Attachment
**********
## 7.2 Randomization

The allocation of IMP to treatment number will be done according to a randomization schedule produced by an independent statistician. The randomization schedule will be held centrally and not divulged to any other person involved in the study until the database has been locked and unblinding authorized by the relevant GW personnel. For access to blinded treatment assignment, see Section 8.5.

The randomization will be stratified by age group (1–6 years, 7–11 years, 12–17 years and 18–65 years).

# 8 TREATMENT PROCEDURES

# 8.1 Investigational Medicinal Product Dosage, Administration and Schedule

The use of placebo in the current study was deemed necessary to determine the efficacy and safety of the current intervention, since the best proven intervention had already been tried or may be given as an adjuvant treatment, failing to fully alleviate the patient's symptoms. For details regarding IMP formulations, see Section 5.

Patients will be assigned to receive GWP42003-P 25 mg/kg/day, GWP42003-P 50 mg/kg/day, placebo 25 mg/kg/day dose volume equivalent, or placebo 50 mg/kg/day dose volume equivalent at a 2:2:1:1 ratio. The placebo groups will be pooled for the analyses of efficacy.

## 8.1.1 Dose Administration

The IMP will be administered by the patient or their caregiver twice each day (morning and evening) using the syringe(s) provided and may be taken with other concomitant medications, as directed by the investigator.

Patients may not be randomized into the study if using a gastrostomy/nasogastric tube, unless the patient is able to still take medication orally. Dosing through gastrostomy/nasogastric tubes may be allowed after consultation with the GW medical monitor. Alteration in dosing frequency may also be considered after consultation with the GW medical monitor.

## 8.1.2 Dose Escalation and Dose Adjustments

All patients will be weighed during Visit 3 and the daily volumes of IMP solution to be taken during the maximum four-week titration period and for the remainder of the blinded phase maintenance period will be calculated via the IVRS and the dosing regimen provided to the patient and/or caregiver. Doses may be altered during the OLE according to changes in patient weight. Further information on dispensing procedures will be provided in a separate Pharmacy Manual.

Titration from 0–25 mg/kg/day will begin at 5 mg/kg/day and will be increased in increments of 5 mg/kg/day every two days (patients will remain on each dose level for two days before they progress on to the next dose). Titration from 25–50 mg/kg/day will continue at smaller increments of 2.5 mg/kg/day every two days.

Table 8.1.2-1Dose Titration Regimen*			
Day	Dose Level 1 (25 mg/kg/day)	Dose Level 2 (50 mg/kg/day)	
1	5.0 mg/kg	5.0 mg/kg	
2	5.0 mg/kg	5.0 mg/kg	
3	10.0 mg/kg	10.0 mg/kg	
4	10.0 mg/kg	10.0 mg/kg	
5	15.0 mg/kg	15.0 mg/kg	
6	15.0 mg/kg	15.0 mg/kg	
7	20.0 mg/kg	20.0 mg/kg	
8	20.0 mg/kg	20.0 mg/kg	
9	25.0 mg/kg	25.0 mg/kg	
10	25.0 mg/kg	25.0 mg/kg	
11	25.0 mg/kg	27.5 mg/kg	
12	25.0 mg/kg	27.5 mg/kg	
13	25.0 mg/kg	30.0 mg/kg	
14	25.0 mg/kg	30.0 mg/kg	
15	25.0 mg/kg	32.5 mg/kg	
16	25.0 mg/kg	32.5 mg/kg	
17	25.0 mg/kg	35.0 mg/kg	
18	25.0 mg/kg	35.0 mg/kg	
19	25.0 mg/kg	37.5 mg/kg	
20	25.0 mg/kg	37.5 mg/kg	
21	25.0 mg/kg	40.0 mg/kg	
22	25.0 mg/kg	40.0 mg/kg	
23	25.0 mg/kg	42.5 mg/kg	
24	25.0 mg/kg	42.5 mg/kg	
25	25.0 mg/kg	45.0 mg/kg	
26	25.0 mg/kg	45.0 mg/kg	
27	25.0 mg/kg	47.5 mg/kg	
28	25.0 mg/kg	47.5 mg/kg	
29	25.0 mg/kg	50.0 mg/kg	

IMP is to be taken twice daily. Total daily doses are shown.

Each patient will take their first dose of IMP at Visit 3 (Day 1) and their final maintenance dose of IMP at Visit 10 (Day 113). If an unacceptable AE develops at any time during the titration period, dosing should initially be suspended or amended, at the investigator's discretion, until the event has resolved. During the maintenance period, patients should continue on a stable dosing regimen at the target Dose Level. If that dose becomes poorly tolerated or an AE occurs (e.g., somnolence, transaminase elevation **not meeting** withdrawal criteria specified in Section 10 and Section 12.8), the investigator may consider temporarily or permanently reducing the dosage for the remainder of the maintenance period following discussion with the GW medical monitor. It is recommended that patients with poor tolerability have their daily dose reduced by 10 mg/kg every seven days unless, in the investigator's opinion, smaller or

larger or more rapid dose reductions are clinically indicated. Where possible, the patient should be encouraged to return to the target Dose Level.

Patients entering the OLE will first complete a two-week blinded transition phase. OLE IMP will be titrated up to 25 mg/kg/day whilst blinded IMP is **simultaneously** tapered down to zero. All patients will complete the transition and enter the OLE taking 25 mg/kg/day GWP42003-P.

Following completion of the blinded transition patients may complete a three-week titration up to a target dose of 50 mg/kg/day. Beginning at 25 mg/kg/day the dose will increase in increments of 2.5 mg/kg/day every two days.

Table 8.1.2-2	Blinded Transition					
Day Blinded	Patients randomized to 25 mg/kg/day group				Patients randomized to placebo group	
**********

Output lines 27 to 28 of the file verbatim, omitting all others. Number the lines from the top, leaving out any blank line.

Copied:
12	25.0 mg/kg	27.5 mg/kg	
13	25.0 mg/kg	30.0 mg/kg	